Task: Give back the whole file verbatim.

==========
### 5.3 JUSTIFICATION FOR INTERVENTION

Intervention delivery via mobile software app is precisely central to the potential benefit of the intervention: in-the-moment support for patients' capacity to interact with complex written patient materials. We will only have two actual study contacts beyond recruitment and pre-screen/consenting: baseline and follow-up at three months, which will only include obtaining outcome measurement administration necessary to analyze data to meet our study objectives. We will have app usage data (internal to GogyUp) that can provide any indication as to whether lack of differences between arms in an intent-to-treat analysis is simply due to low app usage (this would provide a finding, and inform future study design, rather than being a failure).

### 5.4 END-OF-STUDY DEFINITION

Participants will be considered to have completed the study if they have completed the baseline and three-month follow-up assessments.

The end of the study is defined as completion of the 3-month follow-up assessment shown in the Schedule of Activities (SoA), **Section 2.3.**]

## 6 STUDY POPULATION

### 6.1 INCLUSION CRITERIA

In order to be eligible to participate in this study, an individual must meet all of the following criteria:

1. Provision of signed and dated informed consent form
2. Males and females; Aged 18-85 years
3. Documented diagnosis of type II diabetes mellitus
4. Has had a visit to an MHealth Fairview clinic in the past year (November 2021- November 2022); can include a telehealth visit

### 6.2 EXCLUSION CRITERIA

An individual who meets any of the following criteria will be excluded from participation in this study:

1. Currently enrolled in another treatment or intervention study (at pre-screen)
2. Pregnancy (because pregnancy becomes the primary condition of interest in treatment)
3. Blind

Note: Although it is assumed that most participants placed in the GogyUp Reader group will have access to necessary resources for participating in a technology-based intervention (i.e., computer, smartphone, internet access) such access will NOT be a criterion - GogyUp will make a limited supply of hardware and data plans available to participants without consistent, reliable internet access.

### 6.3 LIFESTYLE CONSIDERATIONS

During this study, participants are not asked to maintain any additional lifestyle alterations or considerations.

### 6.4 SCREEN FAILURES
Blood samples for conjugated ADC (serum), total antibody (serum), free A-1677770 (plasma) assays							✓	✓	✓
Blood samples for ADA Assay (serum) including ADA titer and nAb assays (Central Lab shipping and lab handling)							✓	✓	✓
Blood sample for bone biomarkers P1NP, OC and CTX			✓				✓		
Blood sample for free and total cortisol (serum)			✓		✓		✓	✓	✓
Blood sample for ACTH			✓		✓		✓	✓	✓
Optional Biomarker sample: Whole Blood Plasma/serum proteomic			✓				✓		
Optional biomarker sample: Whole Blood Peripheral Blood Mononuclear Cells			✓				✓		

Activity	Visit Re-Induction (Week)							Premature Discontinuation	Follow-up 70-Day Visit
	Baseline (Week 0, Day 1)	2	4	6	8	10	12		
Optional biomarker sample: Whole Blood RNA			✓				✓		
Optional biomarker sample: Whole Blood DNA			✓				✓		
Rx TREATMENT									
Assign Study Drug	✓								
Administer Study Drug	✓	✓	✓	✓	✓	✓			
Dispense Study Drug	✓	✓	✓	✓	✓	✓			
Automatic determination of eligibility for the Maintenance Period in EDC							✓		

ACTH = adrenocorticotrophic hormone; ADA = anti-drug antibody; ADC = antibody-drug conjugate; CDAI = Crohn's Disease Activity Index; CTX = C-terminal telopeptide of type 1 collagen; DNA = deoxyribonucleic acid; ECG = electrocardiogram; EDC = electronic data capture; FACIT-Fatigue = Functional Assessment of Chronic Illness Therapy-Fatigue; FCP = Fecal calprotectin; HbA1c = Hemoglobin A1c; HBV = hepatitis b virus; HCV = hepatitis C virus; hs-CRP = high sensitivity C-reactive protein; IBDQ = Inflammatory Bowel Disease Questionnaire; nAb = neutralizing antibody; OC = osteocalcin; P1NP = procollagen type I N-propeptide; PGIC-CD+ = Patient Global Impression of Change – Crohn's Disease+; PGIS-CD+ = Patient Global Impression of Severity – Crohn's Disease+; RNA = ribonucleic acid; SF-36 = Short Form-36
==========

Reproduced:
### 5.3 JUSTIFICATION FOR INTERVENTION

Intervention delivery via mobile software app is precisely central to the potential benefit of the intervention: in-the-moment support for patients' capacity to interact with complex written patient materials. We will only have two actual study contacts beyond recruitment and pre-screen/consenting: baseline and follow-up at three months, which will only include obtaining outcome measurement administration necessary to analyze data to meet our study objectives. We will have app usage data (internal to GogyUp) that can provide any indication as to whether lack of differences between arms in an intent-to-treat analysis is simply due to low app usage (this would provide a finding, and inform future study design, rather than being a failure).

### 5.4 END-OF-STUDY DEFINITION

Participants will be considered to have completed the study if they have completed the baseline and three-month follow-up assessments.

The end of the study is defined as completion of the 3-month follow-up assessment shown in the Schedule of Activities (SoA), **Section 2.3.**]

## 6 STUDY POPULATION

### 6.1 INCLUSION CRITERIA

In order to be eligible to participate in this study, an individual must meet all of the following criteria:

1. Provision of signed and dated informed consent form
2. Males and females; Aged 18-85 years
3. Documented diagnosis of type II diabetes mellitus
4. Has had a visit to an MHealth Fairview clinic in the past year (November 2021- November 2022); can include a telehealth visit

### 6.2 EXCLUSION CRITERIA

An individual who meets any of the following criteria will be excluded from participation in this study:

1. Currently enrolled in another treatment or intervention study (at pre-screen)
2. Pregnancy (because pregnancy becomes the primary condition of interest in treatment)
3. Blind

Note: Although it is assumed that most participants placed in the GogyUp Reader group will have access to necessary resources for participating in a technology-based intervention (i.e., computer, smartphone, internet access) such access will NOT be a criterion - GogyUp will make a limited supply of hardware and data plans available to participants without consistent, reliable internet access.

### 6.3 LIFESTYLE CONSIDERATIONS

During this study, participants are not asked to maintain any additional lifestyle alterations or considerations.

### 6.4 SCREEN FAILURES
Blood samples for conjugated ADC (serum), total antibody (serum), free A-1677770 (plasma) assays							✓	✓	✓
Blood samples for ADA Assay (serum) including ADA titer and nAb assays (Central Lab shipping and lab handling)							✓	✓	✓
Blood sample for bone biomarkers P1NP, OC and CTX			✓				✓		
Blood sample for free and total cortisol (serum)			✓		✓		✓	✓	✓
Blood sample for ACTH			✓		✓		✓	✓	✓
Optional Biomarker sample: Whole Blood Plasma/serum proteomic			✓				✓		
Optional biomarker sample: Whole Blood Peripheral Blood Mononuclear Cells			✓				✓		

Activity	Visit Re-Induction (Week)							Premature Discontinuation	Follow-up 70-Day Visit
	Baseline (Week 0, Day 1)	2	4	6	8	10	12		
Optional biomarker sample: Whole Blood RNA			✓				✓		
Optional biomarker sample: Whole Blood DNA			✓				✓		
Rx TREATMENT									
Assign Study Drug	✓								
Administer Study Drug	✓	✓	✓	✓	✓	✓			
Dispense Study Drug	✓	✓	✓	✓	✓	✓			
Automatic determination of eligibility for the Maintenance Period in EDC							✓		

ACTH = adrenocorticotrophic hormone; ADA = anti-drug antibody; ADC = antibody-drug conjugate; CDAI = Crohn's Disease Activity Index; CTX = C-terminal telopeptide of type 1 collagen; DNA = deoxyribonucleic acid; ECG = electrocardiogram; EDC = electronic data capture; FACIT-Fatigue = Functional Assessment of Chronic Illness Therapy-Fatigue; FCP = Fecal calprotectin; HbA1c = Hemoglobin A1c; HBV = hepatitis b virus; HCV = hepatitis C virus; hs-CRP = high sensitivity C-reactive protein; IBDQ = Inflammatory Bowel Disease Questionnaire; nAb = neutralizing antibody; OC = osteocalcin; P1NP = procollagen type I N-propeptide; PGIC-CD+ = Patient Global Impression of Change – Crohn's Disease+; PGIS-CD+ = Patient Global Impression of Severity – Crohn's Disease+; RNA = ribonucleic acid; SF-36 = Short Form-36